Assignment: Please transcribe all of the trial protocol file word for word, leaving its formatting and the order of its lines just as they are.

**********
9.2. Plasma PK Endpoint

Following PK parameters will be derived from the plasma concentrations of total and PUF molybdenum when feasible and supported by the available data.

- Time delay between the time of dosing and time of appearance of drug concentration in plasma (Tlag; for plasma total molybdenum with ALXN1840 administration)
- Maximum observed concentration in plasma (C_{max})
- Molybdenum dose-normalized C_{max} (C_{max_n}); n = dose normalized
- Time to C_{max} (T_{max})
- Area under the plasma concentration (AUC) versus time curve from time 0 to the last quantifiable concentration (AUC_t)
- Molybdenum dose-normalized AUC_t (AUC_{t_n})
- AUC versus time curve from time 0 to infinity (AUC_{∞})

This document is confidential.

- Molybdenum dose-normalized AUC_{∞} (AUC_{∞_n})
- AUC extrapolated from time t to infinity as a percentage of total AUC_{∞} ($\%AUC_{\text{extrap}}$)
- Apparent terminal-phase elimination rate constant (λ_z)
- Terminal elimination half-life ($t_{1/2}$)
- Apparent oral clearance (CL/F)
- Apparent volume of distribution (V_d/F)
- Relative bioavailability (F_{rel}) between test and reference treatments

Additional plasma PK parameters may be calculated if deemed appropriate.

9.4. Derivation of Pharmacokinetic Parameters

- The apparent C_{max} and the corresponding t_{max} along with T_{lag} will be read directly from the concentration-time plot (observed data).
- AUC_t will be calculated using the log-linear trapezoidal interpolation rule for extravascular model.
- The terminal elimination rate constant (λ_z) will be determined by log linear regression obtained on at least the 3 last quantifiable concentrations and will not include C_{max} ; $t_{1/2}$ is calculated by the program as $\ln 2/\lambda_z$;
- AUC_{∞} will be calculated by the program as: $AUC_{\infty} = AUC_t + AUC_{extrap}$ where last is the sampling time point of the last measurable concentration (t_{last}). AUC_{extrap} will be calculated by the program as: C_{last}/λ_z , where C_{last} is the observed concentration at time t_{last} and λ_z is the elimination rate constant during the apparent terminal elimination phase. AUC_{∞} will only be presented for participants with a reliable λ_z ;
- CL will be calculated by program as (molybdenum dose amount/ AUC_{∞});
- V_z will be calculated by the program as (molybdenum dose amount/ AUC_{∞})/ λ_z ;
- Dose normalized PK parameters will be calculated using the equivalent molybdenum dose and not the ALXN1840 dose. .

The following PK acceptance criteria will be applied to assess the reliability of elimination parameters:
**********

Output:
9.2. Plasma PK Endpoint

Following PK parameters will be derived from the plasma concentrations of total and PUF molybdenum when feasible and supported by the available data.

- Time delay between the time of dosing and time of appearance of drug concentration in plasma (Tlag; for plasma total molybdenum with ALXN1840 administration)
- Maximum observed concentration in plasma (C_{max})
- Molybdenum dose-normalized C_{max} (C_{max_n}); n = dose normalized
- Time to C_{max} (T_{max})
- Area under the plasma concentration (AUC) versus time curve from time 0 to the last quantifiable concentration (AUC_t)
- Molybdenum dose-normalized AUC_t (AUC_{t_n})
- AUC versus time curve from time 0 to infinity (AUC_{∞})

This document is confidential.

- Molybdenum dose-normalized AUC_{∞} (AUC_{∞_n})
- AUC extrapolated from time t to infinity as a percentage of total AUC_{∞} ($\%AUC_{\text{extrap}}$)
- Apparent terminal-phase elimination rate constant (λ_z)
- Terminal elimination half-life ($t_{1/2}$)
- Apparent oral clearance (CL/F)
- Apparent volume of distribution (V_d/F)
- Relative bioavailability (F_{rel}) between test and reference treatments

Additional plasma PK parameters may be calculated if deemed appropriate.

9.4. Derivation of Pharmacokinetic Parameters

- The apparent C_{max} and the corresponding t_{max} along with T_{lag} will be read directly from the concentration-time plot (observed data).
- AUC_t will be calculated using the log-linear trapezoidal interpolation rule for extravascular model.
- The terminal elimination rate constant (λ_z) will be determined by log linear regression obtained on at least the 3 last quantifiable concentrations and will not include C_{max} ; $t_{1/2}$ is calculated by the program as $\ln 2/\lambda_z$;
- AUC_{∞} will be calculated by the program as: $AUC_{\infty} = AUC_t + AUC_{extrap}$ where last is the sampling time point of the last measurable concentration (t_{last}). AUC_{extrap} will be calculated by the program as: C_{last}/λ_z , where C_{last} is the observed concentration at time t_{last} and λ_z is the elimination rate constant during the apparent terminal elimination phase. AUC_{∞} will only be presented for participants with a reliable λ_z ;
- CL will be calculated by program as (molybdenum dose amount/ AUC_{∞});
- V_z will be calculated by the program as (molybdenum dose amount/ AUC_{∞})/ λ_z ;
- Dose normalized PK parameters will be calculated using the equivalent molybdenum dose and not the ALXN1840 dose. .

The following PK acceptance criteria will be applied to assess the reliability of elimination parameters: